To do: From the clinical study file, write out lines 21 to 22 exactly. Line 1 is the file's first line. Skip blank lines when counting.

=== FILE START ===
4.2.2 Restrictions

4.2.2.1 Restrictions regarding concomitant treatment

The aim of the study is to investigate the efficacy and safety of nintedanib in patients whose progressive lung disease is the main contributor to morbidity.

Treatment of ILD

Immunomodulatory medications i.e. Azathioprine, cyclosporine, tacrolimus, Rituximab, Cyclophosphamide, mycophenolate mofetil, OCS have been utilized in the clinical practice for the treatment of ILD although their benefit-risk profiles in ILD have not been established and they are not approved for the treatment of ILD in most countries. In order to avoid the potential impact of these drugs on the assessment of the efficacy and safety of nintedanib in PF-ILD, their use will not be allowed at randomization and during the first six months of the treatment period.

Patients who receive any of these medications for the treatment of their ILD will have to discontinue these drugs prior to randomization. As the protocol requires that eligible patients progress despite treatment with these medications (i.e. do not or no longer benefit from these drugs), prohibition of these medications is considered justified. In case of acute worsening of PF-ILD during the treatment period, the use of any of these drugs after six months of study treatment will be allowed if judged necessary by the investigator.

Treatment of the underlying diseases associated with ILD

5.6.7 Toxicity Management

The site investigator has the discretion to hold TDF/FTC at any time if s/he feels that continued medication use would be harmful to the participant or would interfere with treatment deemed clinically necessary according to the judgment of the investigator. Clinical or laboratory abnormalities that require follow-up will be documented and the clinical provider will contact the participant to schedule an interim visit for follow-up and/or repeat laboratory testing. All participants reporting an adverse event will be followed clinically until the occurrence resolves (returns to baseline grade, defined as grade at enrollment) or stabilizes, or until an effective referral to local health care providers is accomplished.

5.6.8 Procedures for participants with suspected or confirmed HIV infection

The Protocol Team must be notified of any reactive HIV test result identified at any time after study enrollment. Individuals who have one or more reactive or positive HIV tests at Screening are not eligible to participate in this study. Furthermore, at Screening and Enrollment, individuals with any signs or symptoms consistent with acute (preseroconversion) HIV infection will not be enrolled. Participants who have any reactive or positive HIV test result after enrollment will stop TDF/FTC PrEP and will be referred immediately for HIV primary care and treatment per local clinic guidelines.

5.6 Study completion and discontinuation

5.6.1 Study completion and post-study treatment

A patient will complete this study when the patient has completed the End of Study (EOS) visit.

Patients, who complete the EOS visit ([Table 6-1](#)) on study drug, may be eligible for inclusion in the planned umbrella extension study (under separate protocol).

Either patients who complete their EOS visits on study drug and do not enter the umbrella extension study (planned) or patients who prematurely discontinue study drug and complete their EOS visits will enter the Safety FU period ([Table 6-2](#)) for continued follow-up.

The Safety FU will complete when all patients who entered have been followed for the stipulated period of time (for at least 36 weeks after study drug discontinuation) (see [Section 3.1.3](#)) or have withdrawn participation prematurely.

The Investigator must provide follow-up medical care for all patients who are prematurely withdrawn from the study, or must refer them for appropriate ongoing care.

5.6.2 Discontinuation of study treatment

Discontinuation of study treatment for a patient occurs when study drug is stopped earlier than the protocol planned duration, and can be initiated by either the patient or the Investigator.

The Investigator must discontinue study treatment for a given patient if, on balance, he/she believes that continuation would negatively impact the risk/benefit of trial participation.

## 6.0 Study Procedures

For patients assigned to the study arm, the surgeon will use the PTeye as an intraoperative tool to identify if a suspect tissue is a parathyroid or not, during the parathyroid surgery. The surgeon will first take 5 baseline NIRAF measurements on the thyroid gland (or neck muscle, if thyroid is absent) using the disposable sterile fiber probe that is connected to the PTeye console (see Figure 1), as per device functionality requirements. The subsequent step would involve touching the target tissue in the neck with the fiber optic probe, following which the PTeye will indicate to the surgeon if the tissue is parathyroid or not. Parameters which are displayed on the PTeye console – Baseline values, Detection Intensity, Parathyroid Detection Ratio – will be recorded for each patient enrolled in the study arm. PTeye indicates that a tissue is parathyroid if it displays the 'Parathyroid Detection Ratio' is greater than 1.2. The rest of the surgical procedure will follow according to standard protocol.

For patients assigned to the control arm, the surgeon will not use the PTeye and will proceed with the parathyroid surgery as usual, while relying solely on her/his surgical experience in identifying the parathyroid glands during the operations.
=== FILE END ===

The Investigator must discontinue study treatment for a given patient if, on balance, he/she believes that continuation would negatively impact the risk/benefit of trial participation.

## 6.0 Study Procedures